Yeah, I don’t know any woman who has not faced some sort of doubt from the medical establishment. I think that increases when you have “women’s issues” of any kind, especially around pain. There seems to be this complete doubt and dismissal of physical pain. When you’re pregnant, there’s this attitude of “every other woman who’s had a kid has dealt with this, suck it up,” which the narrator definitely faces. It’s also just, right now, in the U.S., it doesn’t matter how good a doctor is, if you only are allowed ten minutes with a patient, you’re not going to be able to pick up on the kind of complex issues this lady has. So she’s failed by that system.
Was that institutional element something you included from the beginning? What was the journey of this piece?
I’d say “The Burr” is in conversation with “The Yellow Wallpaper,” because the treatment that she undergoes for postpartum mental issues in that story is utter isolation, and that exacerbates her issues. As we all know from COVID lockdowns, it’s not great! I was thinking about how now the expectations are almost opposite to what’s in that story. You’re expected to give birth, recover quickly, “get your body back,” whatever that means, you’re supposed to do this or that naturally, you’re supposed to use glass bottles instead of plastic bottles… It’s an endless litany of judgment.
And then on top of it, in this country, you have to go back to work. The reality for most people is there’s no paid maternity leave, there’s no paid paternity leave. I know people who were back in the office four weeks after giving birth. It’s rough, and that’s why the narrator’s husband, who is not all that great, but the reason he’s not there is because he’s always at work. I think that is just a reality for folks, so I wanted to kind of point out that we still don’t know how to treat these things and support people, but we have almost opposite pressures.
And I will say part of the inspiration too, which is that as a kid I was obsessed with scary stories. I loved Scary Stories to Tell in The Dark and all these creepy campfire-type stories. One of my favorites was called “The Burr Woman,” and it was about a ranch somewhere in the Southwest, and this small woman with long fingernails jumps on a guy’s back and attaches herself to him. She can’t come off, somehow she’s feeding off of him, it’s unclear, but she’s on his back, almost becoming part of him, until he can’t take it any more and jumps off a cliff. It was just a really disturbing story to me, and when you’re a kid you don’t really think about why it’s so effective and scary. But as an adult, thinking back on that story as an allegory for disease, I thought was just really powerful. It’s this entity that becomes part of you, and feeds off of you, but you can’t get rid of it, and it’s not natural.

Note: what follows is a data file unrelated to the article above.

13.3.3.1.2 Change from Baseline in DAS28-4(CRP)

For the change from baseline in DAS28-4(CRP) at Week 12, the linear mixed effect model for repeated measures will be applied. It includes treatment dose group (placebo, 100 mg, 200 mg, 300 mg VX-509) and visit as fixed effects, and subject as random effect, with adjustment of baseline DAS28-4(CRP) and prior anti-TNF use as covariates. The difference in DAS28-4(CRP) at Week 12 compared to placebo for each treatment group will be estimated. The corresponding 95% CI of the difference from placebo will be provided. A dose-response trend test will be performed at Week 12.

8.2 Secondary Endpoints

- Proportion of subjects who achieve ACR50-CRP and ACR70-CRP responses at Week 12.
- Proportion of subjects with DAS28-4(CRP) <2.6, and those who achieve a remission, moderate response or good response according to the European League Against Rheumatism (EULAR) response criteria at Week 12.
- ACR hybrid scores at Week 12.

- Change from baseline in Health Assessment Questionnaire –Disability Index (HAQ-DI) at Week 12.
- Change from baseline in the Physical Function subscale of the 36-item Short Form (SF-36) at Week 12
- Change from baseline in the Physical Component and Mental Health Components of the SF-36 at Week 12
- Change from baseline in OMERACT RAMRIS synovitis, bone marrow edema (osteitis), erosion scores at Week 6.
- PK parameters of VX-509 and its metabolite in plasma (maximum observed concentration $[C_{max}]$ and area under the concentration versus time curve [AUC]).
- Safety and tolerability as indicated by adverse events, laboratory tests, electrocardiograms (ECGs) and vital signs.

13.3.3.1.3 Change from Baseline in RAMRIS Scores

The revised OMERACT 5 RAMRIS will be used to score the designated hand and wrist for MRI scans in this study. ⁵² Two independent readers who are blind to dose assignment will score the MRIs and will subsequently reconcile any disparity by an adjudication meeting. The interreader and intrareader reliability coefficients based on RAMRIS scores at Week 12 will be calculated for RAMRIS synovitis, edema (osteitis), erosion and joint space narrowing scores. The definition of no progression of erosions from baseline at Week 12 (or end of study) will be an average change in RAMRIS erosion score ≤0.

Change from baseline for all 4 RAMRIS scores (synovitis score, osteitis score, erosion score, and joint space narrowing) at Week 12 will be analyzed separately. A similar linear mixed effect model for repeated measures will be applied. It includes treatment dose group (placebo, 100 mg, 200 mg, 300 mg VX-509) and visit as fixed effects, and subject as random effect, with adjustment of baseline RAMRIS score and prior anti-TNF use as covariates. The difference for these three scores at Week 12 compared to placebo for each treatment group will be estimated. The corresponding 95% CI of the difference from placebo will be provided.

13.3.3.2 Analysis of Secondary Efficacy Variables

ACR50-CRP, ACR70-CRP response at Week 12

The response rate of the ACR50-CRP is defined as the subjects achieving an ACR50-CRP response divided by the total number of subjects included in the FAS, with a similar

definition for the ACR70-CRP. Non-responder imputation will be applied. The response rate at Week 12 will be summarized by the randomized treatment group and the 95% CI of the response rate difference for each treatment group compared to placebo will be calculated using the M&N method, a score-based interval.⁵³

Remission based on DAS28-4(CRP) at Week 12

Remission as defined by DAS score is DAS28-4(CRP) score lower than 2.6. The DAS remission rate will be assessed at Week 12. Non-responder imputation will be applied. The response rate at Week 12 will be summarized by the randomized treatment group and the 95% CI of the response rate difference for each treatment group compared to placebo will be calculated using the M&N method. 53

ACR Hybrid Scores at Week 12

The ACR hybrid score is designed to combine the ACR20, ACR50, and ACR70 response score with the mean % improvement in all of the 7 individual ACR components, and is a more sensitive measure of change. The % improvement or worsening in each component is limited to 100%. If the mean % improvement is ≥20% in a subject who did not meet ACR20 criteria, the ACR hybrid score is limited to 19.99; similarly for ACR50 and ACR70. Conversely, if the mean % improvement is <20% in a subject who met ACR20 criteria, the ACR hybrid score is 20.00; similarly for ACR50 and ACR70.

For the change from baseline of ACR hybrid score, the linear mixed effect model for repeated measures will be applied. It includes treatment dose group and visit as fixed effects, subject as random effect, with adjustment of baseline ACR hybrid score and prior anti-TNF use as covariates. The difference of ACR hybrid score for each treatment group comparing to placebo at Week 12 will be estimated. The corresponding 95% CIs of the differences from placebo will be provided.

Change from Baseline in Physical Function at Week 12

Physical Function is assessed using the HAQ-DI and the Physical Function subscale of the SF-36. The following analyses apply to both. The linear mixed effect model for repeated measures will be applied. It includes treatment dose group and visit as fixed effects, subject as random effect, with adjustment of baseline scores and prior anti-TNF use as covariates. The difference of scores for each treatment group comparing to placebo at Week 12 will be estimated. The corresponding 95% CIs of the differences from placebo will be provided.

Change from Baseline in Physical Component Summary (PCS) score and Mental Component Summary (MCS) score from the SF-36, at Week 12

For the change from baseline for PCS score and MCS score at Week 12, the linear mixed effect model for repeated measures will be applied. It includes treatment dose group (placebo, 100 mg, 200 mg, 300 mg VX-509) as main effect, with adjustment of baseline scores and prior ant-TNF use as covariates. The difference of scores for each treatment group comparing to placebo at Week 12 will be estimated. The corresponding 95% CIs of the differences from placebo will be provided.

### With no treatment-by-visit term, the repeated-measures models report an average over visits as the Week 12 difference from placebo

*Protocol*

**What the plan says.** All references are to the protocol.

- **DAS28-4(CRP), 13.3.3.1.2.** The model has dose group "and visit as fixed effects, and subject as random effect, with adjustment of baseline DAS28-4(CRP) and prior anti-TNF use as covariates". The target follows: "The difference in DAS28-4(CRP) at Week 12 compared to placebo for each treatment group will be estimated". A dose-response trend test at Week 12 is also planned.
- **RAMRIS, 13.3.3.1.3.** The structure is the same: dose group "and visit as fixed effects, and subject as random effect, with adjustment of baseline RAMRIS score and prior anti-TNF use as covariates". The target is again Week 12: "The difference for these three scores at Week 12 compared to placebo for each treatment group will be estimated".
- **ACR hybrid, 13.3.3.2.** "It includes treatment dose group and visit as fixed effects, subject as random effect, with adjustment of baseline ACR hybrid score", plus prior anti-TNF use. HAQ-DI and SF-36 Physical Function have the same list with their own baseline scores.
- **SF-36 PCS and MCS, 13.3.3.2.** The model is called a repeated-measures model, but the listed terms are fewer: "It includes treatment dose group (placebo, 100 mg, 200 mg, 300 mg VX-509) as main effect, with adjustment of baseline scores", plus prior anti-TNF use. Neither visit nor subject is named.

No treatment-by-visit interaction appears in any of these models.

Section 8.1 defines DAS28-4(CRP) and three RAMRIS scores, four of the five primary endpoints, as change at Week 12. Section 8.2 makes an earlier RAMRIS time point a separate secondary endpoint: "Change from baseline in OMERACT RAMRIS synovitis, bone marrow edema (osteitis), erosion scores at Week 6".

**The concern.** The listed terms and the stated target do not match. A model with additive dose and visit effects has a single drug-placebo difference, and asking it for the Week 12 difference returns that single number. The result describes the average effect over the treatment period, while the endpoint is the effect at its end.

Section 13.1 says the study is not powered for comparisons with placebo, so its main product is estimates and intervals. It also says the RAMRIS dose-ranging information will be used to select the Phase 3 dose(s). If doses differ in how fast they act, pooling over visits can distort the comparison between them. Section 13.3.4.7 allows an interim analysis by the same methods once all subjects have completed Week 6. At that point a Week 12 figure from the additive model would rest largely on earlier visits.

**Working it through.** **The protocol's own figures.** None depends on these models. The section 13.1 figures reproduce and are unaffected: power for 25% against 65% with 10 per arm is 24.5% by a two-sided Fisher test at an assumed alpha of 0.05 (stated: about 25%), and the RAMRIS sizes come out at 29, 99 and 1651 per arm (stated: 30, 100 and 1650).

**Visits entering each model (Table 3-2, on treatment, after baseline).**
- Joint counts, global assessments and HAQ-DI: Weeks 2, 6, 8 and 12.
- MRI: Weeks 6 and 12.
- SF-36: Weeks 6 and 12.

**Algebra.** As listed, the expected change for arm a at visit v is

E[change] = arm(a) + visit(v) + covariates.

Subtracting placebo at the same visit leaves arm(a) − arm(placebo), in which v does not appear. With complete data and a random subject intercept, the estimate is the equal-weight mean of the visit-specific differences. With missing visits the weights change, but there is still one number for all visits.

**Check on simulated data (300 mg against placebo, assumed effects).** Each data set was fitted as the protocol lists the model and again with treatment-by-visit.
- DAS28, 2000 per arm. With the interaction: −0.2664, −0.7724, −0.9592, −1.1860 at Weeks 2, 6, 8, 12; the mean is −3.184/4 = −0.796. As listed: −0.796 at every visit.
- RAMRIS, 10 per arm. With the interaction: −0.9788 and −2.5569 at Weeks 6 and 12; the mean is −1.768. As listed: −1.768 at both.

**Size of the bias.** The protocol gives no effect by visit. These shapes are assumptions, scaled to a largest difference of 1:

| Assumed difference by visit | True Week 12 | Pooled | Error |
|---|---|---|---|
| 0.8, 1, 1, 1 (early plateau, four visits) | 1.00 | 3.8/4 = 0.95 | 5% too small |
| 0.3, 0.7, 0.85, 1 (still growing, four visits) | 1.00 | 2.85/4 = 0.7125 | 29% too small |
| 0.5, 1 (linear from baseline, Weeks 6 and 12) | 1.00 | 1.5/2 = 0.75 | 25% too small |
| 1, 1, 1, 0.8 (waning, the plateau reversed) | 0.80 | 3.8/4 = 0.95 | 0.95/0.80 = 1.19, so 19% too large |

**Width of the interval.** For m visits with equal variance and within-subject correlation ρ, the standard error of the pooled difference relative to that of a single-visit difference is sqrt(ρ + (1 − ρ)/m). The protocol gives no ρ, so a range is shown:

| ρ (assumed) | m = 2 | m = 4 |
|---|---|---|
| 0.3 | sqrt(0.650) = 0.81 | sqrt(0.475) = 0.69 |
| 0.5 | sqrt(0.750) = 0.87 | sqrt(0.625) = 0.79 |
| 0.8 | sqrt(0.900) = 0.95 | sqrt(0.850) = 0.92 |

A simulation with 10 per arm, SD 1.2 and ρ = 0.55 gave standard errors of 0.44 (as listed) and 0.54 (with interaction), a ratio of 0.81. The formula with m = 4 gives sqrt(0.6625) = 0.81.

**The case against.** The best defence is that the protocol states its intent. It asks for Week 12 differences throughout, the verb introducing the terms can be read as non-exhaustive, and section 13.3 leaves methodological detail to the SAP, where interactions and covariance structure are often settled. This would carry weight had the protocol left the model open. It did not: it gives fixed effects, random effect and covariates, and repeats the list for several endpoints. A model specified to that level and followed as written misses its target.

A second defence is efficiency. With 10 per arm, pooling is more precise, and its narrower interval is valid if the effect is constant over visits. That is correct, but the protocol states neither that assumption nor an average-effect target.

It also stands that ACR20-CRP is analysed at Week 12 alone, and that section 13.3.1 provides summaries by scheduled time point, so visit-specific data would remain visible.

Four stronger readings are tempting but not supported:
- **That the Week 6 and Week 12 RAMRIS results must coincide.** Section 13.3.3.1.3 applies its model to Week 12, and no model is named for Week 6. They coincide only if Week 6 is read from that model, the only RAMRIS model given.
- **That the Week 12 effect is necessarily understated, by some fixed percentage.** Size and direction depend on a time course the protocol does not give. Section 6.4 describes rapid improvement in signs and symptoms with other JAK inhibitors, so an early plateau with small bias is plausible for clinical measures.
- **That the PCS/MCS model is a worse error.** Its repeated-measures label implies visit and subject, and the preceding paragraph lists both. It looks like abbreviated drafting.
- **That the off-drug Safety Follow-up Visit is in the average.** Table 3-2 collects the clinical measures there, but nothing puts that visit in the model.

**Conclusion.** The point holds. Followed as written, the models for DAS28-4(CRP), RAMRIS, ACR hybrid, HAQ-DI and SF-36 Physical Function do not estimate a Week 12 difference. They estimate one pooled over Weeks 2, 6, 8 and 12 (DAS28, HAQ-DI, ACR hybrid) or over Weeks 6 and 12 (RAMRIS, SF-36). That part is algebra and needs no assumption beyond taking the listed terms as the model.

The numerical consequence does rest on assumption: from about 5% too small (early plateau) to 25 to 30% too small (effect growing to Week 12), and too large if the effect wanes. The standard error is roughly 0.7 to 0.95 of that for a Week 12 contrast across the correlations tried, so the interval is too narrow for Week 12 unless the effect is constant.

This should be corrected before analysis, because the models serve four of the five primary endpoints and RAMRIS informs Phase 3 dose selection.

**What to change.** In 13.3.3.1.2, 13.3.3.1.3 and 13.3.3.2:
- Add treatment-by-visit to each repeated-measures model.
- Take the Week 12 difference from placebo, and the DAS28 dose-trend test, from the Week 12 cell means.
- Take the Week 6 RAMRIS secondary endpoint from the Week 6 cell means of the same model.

It’s always stuck in my head, this foreign body as a monster and a symbol of illness. So that’s where I got the name for the monster here, the burr, is that little campfire story when I was a kid. Obviously a very different story, but it’s a really interesting idea that I’ve always wanted to play around with. I like pulling these little threads from childhood stories. I think it’s so interesting, what sticks with us.
Is that why the burr has those little hairlike tentacles?
No, that just creeped me out! I describe it as kind of like a jellyfish, and I find the ocean terrifying, a lot of creatures in it are like something from another planet. If you look at pictures of cancer cells, they kind of look like that. They’re like a spreading growth with tendrils that penetrate and latch onto things, so it’s sort of a combination of those two things. It was meant to mirror the actual disease in how it looks.
One of my favorite details in the story is the talking pump that the narrator uses. Can we talk about that?
I noticed that the way people react to changed physicality is often by humor. If you get a rash on your face, someone may make a joke. Certainly the husband in the story does that, when she’s pumping he says “moo!” which is terrifyingly accurate and weird. It’s kind of how people can deal, is by making jokes. The isolation and repetitiveness of early childcare, when you’re so exhausted, it’s lonely and isolating. Everyone I know says you do start to hear things. I know many people who are like “the pump is talking to me.” And once someone tells you that, then you’re going to hear what it’s saying. I thought for the narrator, who’s so overwhelmed, and dealing with this psychosis, especially, she would hear voices in that.
I found the ending of “The Burr” very disturbing, with the burr migrating from mother to child. Can you talk about that aspect of the story? Are you getting at a sense of intergenerational horror there?